Your Rights and Protections Under the Americans With Disabilities Act

The ADA guarantees all disabled persons certain rights and protections. Some of the most important protections are in regard to employment.

The ADA addresses drug and alcohol addiction in each stage of employment, including during application and interview, after a job offer but before starting work, and while on the job. It ensures that you have the same rights and opportunities as everyone else and that you can’t be discriminated against for having a disability. As long as you can carry out the obligations of your job in a successful manner, you cannot be denied a job or fired from a job simply because you are disabled.

On a federal level, the ADA applies to all private employers with 15 or more employees as well as all state and local governments. Some states have passed non-discrimination laws that also apply the ADA to private employers who have fewer than 15 employees.

Under the ADA, employers cannot:

  • Ask about the existence, nature, or severity of a disability on an application or in an interview
  • Inquire about past experiences seeking treatment for a condition, including drug or alcohol addiction
  • Ask questions about your disability that do not pertain directly to your responsibilities on the job

However, if you need accommodations or your disability affects your ability to carry out your job, your employer may be able to take the necessary actions.

Other non-employment-related rights that are guaranteed under the ADA include:

  • Accessibility options must be available to you on public transportation services
  • Equal opportunity to benefit from state and local government programs, services, and activities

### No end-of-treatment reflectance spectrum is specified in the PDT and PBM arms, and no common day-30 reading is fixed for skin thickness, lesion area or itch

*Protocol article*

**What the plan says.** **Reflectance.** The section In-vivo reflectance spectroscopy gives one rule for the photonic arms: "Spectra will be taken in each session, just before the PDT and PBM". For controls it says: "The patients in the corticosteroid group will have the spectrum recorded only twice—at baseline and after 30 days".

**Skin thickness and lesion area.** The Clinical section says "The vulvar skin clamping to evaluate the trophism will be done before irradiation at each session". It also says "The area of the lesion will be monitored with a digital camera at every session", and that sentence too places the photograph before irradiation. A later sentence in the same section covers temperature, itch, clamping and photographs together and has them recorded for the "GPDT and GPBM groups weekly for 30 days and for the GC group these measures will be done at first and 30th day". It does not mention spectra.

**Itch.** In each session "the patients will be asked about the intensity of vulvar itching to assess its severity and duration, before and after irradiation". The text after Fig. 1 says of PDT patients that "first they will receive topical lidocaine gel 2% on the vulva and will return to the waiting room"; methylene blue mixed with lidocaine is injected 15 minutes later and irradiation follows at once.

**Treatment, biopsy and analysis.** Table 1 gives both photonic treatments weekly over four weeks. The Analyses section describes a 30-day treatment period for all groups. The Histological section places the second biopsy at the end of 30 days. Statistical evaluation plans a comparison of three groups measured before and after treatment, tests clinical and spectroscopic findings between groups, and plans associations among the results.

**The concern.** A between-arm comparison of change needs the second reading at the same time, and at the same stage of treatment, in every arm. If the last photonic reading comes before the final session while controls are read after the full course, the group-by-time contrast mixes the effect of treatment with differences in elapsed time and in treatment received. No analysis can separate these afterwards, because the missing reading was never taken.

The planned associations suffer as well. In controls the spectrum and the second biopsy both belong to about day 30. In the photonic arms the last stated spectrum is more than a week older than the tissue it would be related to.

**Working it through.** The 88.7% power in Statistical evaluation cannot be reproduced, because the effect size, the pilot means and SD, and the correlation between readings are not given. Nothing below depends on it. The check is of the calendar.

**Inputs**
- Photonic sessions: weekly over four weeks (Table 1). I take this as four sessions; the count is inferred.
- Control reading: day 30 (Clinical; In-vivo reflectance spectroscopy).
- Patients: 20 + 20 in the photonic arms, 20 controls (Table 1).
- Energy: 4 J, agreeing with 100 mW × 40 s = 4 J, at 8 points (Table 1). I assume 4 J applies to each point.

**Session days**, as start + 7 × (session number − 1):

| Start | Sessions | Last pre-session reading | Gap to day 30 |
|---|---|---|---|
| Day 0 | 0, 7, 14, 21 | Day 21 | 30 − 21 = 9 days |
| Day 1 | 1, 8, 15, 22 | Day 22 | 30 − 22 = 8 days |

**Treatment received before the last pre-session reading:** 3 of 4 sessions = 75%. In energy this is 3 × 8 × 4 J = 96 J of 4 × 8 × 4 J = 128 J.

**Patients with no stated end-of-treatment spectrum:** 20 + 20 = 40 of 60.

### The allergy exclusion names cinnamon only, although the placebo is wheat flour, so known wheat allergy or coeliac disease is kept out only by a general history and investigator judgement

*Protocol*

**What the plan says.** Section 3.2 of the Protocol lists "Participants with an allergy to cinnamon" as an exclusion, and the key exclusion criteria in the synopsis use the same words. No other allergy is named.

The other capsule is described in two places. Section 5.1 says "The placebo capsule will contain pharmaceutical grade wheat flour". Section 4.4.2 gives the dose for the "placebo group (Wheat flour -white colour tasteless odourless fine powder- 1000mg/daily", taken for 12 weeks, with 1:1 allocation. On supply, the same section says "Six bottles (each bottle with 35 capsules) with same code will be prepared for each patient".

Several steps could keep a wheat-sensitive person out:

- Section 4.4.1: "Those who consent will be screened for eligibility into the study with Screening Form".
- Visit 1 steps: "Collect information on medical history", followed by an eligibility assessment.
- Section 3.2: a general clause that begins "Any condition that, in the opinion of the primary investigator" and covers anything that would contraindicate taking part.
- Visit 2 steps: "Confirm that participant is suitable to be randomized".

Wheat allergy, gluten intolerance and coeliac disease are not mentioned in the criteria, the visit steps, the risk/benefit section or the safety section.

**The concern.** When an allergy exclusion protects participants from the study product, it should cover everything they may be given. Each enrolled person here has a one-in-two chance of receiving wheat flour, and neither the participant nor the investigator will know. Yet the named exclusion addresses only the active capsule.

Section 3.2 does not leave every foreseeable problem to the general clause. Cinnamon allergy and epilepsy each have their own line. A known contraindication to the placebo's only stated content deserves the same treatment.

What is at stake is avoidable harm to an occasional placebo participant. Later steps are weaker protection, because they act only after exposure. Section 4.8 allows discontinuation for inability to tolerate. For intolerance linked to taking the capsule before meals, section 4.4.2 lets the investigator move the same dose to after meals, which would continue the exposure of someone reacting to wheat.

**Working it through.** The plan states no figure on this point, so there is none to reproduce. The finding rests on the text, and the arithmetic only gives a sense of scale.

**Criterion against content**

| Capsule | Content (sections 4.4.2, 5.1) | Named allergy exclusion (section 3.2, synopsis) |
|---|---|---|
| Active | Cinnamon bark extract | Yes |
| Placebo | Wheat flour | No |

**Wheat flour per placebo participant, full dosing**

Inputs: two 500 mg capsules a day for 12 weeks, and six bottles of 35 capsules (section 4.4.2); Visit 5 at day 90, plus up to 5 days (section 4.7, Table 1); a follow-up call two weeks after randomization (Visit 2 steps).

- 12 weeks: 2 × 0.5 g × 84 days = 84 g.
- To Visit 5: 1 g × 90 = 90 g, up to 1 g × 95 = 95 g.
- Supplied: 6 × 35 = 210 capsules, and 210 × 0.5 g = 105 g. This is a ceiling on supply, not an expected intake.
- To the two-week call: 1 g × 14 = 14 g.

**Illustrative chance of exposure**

• Accessibility accommodations must be provided by private entities and nonprofit service providers that offer public services such as doctors’ offices, retail stores, hotels, restaurants, and more.
  • Equal opportunity to housing as it is illegal to discriminate on the basis of disability

Can I Get Disability Benefits for My Drug and Alcohol Addiction?

Some people who have a disability are entitled to disability benefits. However, the Social Security Administration (SSA) must determine that you have a disability, confirm medical evidence of your condition, and screen to determine whether or not your impairment would continue after stopping drug and alcohol use.

If the SSA determines you are eligible for benefits, they will require you to receive treatment services at an approved facility and that you comply with the terms and conditions of your treatment. Benefits that you may be entitled to include:

  • Supplemental security income – Supplemental income may be granted to those who are unable to work or do not have enough income to provide for basic needs.
  • Social security disability insurance – Insurance benefits may be granted to those who have worked long enough in jobs covered by Social Security.

If your condition would improve if you stopped using drugs or alcohol, you are unlikely to qualify for disability benefits. You only qualify if your impairment continues after stopping your drug use.

Find Support for Addiction and Recovery Today

Before you can worry about things like getting a new job or getting your life back on track, you have to get sober by seeking treatment for your addiction. Once you get sober, the rest of the pieces will fall into place. You may even be entitled to benefits that can make your life easier as you work on your recovery.

Don’t wait any longer to get the help you need and deserve. Call now to speak with a team member about your treatment options and how to get started.